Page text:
Learn more about the physical and chemical environment of the gene
Enzymes in a Test Tube
This is all basic research. Scientists soon described other restriction enzymes that would cut DNA at other DNA sequence sites. Each of them was highly specific for a certain site that happened to be on a virus. Early in the 2oth century, it was recognized that a protein will fold in the same way it does inside the cell as if you put the protein in water. The cell is mostly water, so if you take a protein and you put it in water, it’ll fold the same way. It’s a spontaneous process. It’s a genetically determined sequence of amino acids that causes the protein to fold in its own specific way. You can study proteins outside of the cell; you can study enzymes in a test tube. In the same way, you can study restriction enzymes in a test tube. You can take them outside the bacteria, give them some DNA, and they chop it up if the DNA had that particular site.
This led to the first way of mapping DNA. If a restriction enzyme cut DNA wherever there was a sequence AATT, if you have a big piece of DNA, wherever there’s an AATT, it’ll cut. That was the first physical map of DNA in the 1970s. This was done at Johns Hopkins by a colleague of Hamilton Smith—who had done this restriction insight—named Daniel Nathans and his graduate student, Kathleen Danna.
Napkin Doodles Lead to Scientific Breakthrough!
Meanwhile, on the West Coast, two scientists— Stanley Cohen at Stanford University and Herbert Boyer at the University of California at San Francisco— saw the publication of Nathans’s, Arber’s, and Smith’s works and wanted to follow it up. They thought—if we can take DNA and cut it, maybe we can put it back together again. Well, at Stanford University, another scientist had discovered that there is an enzyme that would catalyze just that. So then Cohen and Boyer apparently, by an anecdotal story, were sitting at a deli in Waikiki where they were at a conference. Ever the scientists, they weren’t out there on the beach surfing; they were at this deli doodling on a napkin, and they doodled two different DNAs, cut them with a restriction enzyme, and put them together in the test tube. And they said, gee, if we can do this with two different DNAs, we can do this with any chromosome, and we can swap chromosome pieces in the test tube.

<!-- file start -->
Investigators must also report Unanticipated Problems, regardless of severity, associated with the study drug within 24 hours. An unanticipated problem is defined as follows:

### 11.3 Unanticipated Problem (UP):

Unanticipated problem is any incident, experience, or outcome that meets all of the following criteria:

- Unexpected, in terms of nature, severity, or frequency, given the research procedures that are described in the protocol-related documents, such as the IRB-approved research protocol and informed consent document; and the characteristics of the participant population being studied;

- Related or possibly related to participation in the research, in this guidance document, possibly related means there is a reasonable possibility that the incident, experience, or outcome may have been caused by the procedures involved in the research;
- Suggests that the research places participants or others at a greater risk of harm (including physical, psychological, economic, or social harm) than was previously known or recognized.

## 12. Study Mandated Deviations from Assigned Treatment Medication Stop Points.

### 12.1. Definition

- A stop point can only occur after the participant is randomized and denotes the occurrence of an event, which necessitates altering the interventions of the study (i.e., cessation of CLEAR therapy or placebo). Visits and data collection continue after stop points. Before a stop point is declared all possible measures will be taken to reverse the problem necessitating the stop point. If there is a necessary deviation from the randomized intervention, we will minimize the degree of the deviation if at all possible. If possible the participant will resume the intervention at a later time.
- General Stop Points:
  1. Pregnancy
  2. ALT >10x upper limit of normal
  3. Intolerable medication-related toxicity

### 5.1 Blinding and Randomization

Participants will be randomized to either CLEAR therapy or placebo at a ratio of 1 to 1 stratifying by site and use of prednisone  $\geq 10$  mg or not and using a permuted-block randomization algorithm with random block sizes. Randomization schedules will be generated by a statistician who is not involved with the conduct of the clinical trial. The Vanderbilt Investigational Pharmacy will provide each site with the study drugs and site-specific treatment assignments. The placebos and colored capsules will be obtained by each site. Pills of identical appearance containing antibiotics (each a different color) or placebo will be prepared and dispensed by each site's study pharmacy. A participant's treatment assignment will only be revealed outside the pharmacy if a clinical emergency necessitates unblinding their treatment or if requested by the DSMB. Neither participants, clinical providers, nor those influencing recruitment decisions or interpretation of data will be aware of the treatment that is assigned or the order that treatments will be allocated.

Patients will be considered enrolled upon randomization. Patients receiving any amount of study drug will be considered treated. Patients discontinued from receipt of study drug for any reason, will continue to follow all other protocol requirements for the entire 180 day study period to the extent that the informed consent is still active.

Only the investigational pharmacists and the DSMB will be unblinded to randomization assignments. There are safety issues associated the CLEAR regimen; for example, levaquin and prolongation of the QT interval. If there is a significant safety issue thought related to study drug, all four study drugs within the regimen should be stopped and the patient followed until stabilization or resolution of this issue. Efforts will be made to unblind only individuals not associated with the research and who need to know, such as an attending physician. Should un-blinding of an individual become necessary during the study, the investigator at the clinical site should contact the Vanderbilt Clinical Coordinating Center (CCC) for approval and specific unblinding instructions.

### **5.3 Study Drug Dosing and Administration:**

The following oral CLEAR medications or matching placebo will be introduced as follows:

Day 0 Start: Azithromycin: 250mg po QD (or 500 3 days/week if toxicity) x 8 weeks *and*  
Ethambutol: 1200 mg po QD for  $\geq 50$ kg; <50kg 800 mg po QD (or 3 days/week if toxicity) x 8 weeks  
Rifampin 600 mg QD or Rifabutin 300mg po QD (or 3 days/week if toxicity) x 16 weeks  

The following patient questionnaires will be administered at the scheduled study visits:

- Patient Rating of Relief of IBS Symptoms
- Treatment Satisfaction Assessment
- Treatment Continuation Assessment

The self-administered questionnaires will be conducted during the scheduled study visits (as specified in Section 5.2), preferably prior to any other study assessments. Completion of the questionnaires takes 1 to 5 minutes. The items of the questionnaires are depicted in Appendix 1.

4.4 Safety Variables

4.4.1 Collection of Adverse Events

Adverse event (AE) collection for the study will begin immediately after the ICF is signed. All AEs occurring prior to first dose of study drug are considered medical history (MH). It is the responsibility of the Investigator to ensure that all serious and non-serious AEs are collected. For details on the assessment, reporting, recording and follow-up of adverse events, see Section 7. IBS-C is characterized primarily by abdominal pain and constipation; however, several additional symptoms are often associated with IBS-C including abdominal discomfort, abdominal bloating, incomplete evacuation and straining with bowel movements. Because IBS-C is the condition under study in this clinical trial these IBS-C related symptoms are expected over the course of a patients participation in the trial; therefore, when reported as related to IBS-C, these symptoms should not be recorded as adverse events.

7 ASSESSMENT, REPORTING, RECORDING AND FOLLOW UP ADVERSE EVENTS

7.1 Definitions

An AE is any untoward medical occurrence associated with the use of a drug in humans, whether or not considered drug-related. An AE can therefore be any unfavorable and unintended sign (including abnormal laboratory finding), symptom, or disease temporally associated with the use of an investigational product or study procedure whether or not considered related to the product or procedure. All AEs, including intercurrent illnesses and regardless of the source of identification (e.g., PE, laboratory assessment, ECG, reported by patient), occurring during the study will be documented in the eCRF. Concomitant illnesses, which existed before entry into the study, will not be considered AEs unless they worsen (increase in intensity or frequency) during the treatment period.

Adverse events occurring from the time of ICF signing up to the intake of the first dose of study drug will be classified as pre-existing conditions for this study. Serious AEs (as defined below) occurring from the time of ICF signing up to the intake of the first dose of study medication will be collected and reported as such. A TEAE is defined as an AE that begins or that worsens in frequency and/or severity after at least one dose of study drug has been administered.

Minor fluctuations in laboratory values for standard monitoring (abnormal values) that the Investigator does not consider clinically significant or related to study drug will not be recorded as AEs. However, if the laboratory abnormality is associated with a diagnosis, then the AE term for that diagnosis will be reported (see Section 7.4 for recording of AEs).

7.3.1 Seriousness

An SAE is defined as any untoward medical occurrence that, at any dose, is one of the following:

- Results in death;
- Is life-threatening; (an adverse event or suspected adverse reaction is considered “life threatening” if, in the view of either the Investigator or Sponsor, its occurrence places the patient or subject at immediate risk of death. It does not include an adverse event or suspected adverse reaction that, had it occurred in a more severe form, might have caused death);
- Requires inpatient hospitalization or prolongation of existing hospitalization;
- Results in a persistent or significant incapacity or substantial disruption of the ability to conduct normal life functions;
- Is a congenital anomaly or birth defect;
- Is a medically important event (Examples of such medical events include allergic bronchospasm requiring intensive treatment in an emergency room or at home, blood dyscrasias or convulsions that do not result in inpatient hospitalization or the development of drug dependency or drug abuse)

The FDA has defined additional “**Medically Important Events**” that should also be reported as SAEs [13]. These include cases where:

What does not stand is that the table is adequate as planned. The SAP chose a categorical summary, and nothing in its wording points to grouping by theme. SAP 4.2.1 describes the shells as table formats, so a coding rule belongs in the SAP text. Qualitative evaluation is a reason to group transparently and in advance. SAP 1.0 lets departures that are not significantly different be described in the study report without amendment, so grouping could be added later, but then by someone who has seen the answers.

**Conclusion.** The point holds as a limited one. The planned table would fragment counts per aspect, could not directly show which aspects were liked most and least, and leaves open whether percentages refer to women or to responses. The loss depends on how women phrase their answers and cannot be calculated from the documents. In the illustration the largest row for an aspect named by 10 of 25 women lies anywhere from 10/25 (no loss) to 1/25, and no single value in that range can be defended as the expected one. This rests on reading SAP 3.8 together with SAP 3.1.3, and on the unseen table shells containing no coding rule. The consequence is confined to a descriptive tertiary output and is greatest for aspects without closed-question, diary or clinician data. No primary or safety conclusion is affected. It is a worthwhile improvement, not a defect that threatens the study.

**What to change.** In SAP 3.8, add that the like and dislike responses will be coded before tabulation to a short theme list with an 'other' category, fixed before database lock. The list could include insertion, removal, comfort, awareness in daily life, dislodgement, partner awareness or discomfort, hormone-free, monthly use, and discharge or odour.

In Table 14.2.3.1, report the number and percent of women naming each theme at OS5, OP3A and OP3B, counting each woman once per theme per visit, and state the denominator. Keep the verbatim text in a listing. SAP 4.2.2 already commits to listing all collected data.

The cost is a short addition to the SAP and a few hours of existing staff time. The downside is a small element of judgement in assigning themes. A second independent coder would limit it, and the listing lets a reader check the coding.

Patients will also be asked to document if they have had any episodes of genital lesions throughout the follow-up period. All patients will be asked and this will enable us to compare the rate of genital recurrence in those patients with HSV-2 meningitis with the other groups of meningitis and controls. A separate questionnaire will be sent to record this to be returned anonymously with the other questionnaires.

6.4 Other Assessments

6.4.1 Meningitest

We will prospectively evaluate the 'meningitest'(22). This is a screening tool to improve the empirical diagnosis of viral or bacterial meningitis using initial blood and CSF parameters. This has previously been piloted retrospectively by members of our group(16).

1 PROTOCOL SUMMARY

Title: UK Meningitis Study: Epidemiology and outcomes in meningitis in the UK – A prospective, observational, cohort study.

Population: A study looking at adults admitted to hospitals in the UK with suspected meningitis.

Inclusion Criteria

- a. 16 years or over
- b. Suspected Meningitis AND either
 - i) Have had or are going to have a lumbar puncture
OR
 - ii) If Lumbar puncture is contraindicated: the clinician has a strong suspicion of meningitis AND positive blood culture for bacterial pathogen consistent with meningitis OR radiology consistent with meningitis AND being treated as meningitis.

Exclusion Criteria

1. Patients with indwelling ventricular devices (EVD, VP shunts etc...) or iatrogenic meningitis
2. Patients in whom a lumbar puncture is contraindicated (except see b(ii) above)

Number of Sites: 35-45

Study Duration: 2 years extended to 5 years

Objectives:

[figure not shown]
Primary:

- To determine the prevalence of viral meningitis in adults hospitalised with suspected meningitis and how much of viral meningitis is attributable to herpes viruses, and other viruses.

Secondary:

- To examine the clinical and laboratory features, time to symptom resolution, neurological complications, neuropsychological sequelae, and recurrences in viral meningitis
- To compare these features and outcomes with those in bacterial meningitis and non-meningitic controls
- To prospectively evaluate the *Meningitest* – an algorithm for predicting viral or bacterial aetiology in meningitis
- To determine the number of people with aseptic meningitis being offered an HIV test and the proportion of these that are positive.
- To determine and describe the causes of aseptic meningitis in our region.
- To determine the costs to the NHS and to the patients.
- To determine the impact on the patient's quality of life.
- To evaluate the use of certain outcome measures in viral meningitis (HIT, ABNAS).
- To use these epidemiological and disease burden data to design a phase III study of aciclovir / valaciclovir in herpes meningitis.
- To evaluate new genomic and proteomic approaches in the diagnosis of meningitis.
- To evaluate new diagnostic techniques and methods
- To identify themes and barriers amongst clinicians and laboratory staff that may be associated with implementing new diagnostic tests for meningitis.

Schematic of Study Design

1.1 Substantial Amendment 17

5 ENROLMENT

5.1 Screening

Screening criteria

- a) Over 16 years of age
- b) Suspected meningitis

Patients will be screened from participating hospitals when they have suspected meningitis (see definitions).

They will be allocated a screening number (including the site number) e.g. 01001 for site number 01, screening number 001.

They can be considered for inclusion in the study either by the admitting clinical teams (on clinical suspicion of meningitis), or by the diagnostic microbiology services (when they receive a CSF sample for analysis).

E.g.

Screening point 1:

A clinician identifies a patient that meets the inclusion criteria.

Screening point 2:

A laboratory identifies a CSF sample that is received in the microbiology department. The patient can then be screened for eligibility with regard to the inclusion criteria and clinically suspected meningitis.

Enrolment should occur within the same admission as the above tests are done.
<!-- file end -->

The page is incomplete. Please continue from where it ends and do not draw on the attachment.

The First Functional Recombinant DNA
They went back to the lab on the West Coast and tried the experiment using bacterial chromosomes from E. coli. They had two different strains of bacteria. One bacterium had resistance to antibiotic A. Another bacterial strain had resistance to antibiotic B. It had a gene that made it resistant to antibiotic B. They isolated chromosomes from both of these, put them in a test tube, and just as they had planned in the restaurant, they cut the chromosomes open with restriction enzymes and glued the two chromosomes together using this third enzyme.
They had to prove that these chromosomes had been glued together, and so they took some naive bacteria that didn’t have any bacterial resistance to antibiotics, and they put this new chromosome in with them. Lo and behold, these bacteria that never resisted anything now were resistant, in some cases, to both A and B. What had they done? It was 1973. These scientists had taken two chromosomes, cut them open, put them back together, and showed that they were functional in a cell. They had created genetically functional recombinant DNA, the recombination of the two different genomes. It was a revolutionary discovery. It meant that genes from any sources in nature could be taken out of a cell in a laboratory setting and swapped and spliced beside one another.